Thursday, May 10, 2012

Storing Anchors

New Bern, NC
35 05.91 N 077 01.95 W
Secure storage of anchors is difficult.  There are many types of boats, and types of anchors.  In my opinion, most real life anchor storage arrangements are poorly designed and not seaworthy.   To prove my point, I made a photo survey of actual boats here in the New Bern Grand Marina.

Most anchors and most bow rollers have holes to put in a safety pin that secures the anchor when not in use.  Looking around, I see that 90% of the time the holes don't align making them useless.   Of course not everyone sails offshore and if they don't the safety pin is less necessary.  In my opinion, a safety line is better than a safety pin.

Tarwathie's rig, and some of the best and worst examples from my survey are below.  At the bottom is a movie of all 71 pictures in my photo survey.

On Tarwathie, we are stuck with the bowsprit platform constraints.  When at sea, I tie a safety line from the hole in our CQR anchor to the base of the staysail.  I used to carry our Danforth anchor in a bracket attached to the bow pulpit.  The second bow roller is useless for the Danforth.  Then I read on the WOA forum that the extra weight of anchor stowage forward and up high costs up to 10 miles per day performance when at sea.  Since then, I store my Danforth in the lazarette.  As a matter of safety, I always keep the primary anchor ready for rapid use regardless of performance penalties.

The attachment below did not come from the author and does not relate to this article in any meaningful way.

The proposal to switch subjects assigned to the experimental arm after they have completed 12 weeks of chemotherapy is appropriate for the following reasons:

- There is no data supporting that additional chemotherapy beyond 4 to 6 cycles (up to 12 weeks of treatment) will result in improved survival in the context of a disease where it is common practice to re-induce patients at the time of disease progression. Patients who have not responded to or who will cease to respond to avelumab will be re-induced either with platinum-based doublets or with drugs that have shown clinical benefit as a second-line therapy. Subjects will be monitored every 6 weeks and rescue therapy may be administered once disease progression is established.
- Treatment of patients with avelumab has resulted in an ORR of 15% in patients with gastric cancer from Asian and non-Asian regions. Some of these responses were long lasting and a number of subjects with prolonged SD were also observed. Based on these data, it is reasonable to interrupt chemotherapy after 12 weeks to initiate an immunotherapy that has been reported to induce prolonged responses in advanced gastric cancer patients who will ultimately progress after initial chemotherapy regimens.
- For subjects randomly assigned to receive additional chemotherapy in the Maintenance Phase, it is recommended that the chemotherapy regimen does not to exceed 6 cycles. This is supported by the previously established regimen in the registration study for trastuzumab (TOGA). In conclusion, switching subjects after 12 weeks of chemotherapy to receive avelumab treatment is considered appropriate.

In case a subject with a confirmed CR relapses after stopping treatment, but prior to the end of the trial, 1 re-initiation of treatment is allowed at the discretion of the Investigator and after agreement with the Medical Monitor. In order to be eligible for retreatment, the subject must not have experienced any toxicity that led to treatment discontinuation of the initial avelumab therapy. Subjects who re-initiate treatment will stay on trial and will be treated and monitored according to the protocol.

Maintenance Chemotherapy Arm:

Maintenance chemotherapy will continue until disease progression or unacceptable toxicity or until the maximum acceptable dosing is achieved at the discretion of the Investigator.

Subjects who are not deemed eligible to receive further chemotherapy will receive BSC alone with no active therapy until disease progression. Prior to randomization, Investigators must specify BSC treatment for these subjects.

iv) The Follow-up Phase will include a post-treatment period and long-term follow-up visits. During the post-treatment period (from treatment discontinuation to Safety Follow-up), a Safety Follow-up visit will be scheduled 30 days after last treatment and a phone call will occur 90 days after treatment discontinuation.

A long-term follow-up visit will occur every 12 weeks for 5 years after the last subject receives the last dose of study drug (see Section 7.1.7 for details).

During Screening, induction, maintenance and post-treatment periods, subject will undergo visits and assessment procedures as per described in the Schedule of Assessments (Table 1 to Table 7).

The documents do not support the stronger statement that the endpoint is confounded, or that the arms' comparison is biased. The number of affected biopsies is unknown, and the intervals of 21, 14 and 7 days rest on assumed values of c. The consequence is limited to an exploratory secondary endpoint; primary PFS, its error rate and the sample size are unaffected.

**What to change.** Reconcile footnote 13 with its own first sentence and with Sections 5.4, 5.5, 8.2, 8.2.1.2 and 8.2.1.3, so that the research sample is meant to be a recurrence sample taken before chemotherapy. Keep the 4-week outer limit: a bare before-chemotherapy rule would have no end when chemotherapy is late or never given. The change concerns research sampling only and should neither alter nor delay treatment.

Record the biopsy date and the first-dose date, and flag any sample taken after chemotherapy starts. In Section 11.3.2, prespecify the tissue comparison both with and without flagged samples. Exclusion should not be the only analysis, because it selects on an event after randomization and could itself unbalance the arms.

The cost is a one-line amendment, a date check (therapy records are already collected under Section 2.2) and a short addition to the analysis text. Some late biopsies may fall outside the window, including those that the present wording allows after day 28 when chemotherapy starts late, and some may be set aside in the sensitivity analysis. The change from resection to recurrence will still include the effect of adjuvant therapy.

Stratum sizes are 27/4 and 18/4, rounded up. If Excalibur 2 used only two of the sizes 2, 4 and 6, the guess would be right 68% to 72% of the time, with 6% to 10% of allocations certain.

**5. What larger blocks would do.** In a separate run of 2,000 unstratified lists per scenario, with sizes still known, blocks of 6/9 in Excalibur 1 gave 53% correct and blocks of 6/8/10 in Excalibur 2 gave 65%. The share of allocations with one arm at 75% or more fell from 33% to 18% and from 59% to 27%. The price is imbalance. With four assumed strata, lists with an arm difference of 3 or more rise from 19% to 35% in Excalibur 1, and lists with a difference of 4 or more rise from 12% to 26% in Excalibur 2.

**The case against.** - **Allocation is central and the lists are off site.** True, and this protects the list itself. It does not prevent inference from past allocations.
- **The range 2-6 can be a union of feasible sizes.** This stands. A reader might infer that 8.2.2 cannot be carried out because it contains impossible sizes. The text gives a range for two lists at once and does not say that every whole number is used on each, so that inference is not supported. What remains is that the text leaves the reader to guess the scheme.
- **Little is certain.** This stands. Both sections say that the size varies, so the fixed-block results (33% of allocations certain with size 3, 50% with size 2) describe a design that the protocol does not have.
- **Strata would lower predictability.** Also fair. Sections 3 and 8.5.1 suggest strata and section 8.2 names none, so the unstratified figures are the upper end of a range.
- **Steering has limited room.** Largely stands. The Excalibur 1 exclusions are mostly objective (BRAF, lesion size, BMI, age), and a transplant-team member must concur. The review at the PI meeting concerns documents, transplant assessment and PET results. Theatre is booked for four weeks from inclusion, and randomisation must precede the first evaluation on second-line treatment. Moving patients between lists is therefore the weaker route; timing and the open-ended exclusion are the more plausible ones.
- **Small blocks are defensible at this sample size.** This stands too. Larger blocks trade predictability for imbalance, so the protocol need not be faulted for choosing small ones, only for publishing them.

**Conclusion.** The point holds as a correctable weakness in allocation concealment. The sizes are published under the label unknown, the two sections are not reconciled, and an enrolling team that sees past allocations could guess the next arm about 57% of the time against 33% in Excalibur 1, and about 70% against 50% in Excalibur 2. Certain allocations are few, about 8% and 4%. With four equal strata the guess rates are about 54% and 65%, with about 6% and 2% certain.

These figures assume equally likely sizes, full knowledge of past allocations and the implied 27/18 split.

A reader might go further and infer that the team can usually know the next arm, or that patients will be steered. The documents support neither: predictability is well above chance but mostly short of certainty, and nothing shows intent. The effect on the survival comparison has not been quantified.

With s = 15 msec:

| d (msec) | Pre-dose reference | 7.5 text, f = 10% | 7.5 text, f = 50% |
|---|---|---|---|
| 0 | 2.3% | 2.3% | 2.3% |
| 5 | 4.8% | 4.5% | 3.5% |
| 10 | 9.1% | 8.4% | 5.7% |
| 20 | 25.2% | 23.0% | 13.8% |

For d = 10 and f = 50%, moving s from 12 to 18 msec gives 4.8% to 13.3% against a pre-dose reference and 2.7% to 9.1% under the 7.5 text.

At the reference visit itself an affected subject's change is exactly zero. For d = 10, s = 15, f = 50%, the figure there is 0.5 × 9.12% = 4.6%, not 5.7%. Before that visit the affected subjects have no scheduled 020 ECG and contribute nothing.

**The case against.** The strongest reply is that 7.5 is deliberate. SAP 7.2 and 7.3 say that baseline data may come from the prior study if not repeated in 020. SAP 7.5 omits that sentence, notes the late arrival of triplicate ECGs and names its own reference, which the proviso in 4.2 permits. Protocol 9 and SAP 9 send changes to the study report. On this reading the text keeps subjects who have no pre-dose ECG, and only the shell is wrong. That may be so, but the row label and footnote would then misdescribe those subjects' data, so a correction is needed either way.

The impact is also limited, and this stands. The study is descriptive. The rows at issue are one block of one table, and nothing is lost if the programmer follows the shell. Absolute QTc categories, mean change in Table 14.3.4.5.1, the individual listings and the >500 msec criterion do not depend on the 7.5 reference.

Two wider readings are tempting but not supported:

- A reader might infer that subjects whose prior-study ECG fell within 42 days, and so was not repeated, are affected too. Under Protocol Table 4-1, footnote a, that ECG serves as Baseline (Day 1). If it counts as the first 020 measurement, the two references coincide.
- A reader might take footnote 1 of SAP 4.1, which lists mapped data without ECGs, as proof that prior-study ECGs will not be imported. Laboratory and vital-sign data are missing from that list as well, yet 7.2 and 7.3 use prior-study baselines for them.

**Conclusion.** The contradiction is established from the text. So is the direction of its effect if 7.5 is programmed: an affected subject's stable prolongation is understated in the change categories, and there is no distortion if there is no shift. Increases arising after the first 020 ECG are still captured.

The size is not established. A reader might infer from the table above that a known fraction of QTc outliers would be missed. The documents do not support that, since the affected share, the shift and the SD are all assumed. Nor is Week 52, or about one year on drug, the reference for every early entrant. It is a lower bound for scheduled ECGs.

Terrible.  No secure mount at all.
Perfect fit, snug, secure.  Must be custom fit to the anchor.
Oh God

Storing Danforth type anchors is hard.
This is the only one I saw with an adequate safety pin installed.

This 37' foot boat uses a tiny anchor the same size as my dinghy anchor.  Oh no!
This stainless wire is too flimsy.  It will break.
Whoops! What happened here?
Anchors with roll bars are difficult.  Here's one with a well fitted bow roller.
Last winter, my friend Darrick on Y-KNOT bought a new anchor with a roll bar.  It proved to be more difficult than he thought to mount it securely.  He had to have a custom bow roller made.

The movie follows.

1 comment:

  1. Hi, Dick,
    An interesting collection of examples. I wonder how many of those boats get under way with their anchors rigged as they are at the dock.
    I suspect that were your survey conducted at Robin's dock, she wouldn't have passed muster. But once we head out, out two CQRs -- all 80 pounds of them -- are lashed through their pin holes to the bowsprit in a manner that allows no movement at all. Using clove hitches, I'm able to release the one I want when I reach an anchorage. So far, no mishaps. But I'm wondering what Robin's handicap would be if we could account for all that steel forward.


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